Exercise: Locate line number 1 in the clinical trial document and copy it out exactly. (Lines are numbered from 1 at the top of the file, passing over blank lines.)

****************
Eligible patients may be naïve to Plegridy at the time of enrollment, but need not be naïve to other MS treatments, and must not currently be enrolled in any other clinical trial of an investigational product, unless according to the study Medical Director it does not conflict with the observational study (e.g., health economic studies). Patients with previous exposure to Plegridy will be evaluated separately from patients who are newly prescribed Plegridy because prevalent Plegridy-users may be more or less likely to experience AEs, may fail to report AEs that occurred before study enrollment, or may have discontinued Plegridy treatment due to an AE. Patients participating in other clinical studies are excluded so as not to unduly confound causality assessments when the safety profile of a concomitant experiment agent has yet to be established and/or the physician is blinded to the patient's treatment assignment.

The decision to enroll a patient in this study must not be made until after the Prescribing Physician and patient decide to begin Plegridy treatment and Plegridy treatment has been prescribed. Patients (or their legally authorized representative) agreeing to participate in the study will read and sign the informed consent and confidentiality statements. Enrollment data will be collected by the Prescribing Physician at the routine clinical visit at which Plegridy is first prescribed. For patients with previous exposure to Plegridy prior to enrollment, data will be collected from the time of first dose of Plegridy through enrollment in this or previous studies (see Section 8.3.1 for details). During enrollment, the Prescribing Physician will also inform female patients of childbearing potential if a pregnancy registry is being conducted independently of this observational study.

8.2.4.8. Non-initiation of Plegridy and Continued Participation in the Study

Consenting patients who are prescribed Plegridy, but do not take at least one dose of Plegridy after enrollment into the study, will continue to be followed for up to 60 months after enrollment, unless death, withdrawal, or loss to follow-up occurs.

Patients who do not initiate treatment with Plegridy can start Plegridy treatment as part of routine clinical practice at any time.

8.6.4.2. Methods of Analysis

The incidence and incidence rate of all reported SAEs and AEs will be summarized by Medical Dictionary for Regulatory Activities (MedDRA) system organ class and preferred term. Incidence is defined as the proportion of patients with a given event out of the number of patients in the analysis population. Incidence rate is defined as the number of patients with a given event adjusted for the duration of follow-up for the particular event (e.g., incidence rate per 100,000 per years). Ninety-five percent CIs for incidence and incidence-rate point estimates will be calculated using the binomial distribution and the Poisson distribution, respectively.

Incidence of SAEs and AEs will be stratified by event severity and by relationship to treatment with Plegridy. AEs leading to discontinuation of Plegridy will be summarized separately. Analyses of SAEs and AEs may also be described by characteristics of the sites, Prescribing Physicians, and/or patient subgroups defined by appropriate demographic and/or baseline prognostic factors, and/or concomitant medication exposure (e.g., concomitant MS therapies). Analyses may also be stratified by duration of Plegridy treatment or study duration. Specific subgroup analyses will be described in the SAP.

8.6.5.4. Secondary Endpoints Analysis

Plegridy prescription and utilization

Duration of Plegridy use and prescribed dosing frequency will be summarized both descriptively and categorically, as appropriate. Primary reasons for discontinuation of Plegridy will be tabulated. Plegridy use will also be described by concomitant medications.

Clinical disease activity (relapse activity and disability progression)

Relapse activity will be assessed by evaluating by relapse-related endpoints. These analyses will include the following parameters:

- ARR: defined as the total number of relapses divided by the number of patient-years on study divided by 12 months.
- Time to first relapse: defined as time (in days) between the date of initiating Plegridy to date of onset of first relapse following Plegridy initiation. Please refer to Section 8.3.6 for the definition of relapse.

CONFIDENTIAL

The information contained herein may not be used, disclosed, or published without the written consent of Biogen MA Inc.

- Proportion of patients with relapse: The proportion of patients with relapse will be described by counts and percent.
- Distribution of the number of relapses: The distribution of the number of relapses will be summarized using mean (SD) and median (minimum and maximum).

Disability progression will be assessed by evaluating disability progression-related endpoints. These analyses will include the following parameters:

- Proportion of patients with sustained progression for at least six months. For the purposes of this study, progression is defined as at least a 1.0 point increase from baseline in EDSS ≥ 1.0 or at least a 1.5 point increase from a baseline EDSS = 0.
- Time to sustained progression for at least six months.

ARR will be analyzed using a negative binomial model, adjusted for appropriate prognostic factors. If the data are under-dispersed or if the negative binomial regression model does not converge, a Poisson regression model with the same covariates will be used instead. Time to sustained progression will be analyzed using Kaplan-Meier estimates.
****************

Eligible patients may be naïve to Plegridy at the time of enrollment, but need not be naïve to other MS treatments, and must not currently be enrolled in any other clinical trial of an investigational product, unless according to the study Medical Director it does not conflict with the observational study (e.g., health economic studies). Patients with previous exposure to Plegridy will be evaluated separately from patients who are newly prescribed Plegridy because prevalent Plegridy-users may be more or less likely to experience AEs, may fail to report AEs that occurred before study enrollment, or may have discontinued Plegridy treatment due to an AE. Patients participating in other clinical studies are excluded so as not to unduly confound causality assessments when the safety profile of a concomitant experiment agent has yet to be established and/or the physician is blinded to the patient's treatment assignment.